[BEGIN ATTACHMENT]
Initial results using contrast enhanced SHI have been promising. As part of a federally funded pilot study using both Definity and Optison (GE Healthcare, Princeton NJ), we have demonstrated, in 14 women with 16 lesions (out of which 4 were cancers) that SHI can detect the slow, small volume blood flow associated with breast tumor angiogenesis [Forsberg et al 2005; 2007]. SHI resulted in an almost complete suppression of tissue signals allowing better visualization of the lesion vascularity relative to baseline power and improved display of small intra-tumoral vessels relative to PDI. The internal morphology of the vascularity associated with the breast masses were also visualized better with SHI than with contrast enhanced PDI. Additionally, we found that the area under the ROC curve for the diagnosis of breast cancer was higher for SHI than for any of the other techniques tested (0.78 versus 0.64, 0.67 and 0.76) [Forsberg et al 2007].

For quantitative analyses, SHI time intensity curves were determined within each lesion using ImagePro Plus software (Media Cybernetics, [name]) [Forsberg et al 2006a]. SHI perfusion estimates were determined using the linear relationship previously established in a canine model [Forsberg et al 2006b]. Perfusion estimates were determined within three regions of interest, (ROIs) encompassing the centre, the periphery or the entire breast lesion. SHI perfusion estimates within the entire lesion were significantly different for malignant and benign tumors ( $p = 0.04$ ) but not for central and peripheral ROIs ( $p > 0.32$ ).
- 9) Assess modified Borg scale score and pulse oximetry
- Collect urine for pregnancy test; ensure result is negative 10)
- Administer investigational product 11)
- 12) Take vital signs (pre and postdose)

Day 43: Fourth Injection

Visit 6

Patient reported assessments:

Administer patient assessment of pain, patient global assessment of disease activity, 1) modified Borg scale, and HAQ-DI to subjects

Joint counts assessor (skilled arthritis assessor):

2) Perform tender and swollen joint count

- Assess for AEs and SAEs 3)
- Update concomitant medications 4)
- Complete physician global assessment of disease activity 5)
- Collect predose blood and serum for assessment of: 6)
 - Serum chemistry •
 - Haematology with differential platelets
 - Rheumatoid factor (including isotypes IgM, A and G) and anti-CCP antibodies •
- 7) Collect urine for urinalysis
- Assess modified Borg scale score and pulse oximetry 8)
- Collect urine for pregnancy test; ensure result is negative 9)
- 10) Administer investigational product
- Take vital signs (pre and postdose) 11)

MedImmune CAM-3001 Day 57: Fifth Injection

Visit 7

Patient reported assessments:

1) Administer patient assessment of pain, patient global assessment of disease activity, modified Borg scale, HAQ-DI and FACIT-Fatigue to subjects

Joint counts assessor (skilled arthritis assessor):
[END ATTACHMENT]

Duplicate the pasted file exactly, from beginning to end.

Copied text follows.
Initial results using contrast enhanced SHI have been promising. As part of a federally funded pilot study using both Definity and Optison (GE Healthcare, Princeton NJ), we have demonstrated, in 14 women with 16 lesions (out of which 4 were cancers) that SHI can detect the slow, small volume blood flow associated with breast tumor angiogenesis [Forsberg et al 2005; 2007]. SHI resulted in an almost complete suppression of tissue signals allowing better visualization of the lesion vascularity relative to baseline power and improved display of small intra-tumoral vessels relative to PDI. The internal morphology of the vascularity associated with the breast masses were also visualized better with SHI than with contrast enhanced PDI. Additionally, we found that the area under the ROC curve for the diagnosis of breast cancer was higher for SHI than for any of the other techniques tested (0.78 versus 0.64, 0.67 and 0.76) [Forsberg et al 2007].

For quantitative analyses, SHI time intensity curves were determined within each lesion using ImagePro Plus software (Media Cybernetics, [name]) [Forsberg et al 2006a]. SHI perfusion estimates were determined using the linear relationship previously established in a canine model [Forsberg et al 2006b]. Perfusion estimates were determined within three regions of interest, (ROIs) encompassing the centre, the periphery or the entire breast lesion. SHI perfusion estimates within the entire lesion were significantly different for malignant and benign tumors ( $p = 0.04$ ) but not for central and peripheral ROIs ( $p > 0.32$ ).
- 9) Assess modified Borg scale score and pulse oximetry
- Collect urine for pregnancy test; ensure result is negative 10)
- Administer investigational product 11)
- 12) Take vital signs (pre and postdose)

Day 43: Fourth Injection

Visit 6

Patient reported assessments:

Administer patient assessment of pain, patient global assessment of disease activity, 1) modified Borg scale, and HAQ-DI to subjects

Joint counts assessor (skilled arthritis assessor):

2) Perform tender and swollen joint count

- Assess for AEs and SAEs 3)
- Update concomitant medications 4)
- Complete physician global assessment of disease activity 5)
- Collect predose blood and serum for assessment of: 6)
 - Serum chemistry •
 - Haematology with differential platelets
 - Rheumatoid factor (including isotypes IgM, A and G) and anti-CCP antibodies •
- 7) Collect urine for urinalysis
- Assess modified Borg scale score and pulse oximetry 8)
- Collect urine for pregnancy test; ensure result is negative 9)
- 10) Administer investigational product
- Take vital signs (pre and postdose) 11)

MedImmune CAM-3001 Day 57: Fifth Injection

Visit 7

Patient reported assessments:

1) Administer patient assessment of pain, patient global assessment of disease activity, modified Borg scale, HAQ-DI and FACIT-Fatigue to subjects

Joint counts assessor (skilled arthritis assessor):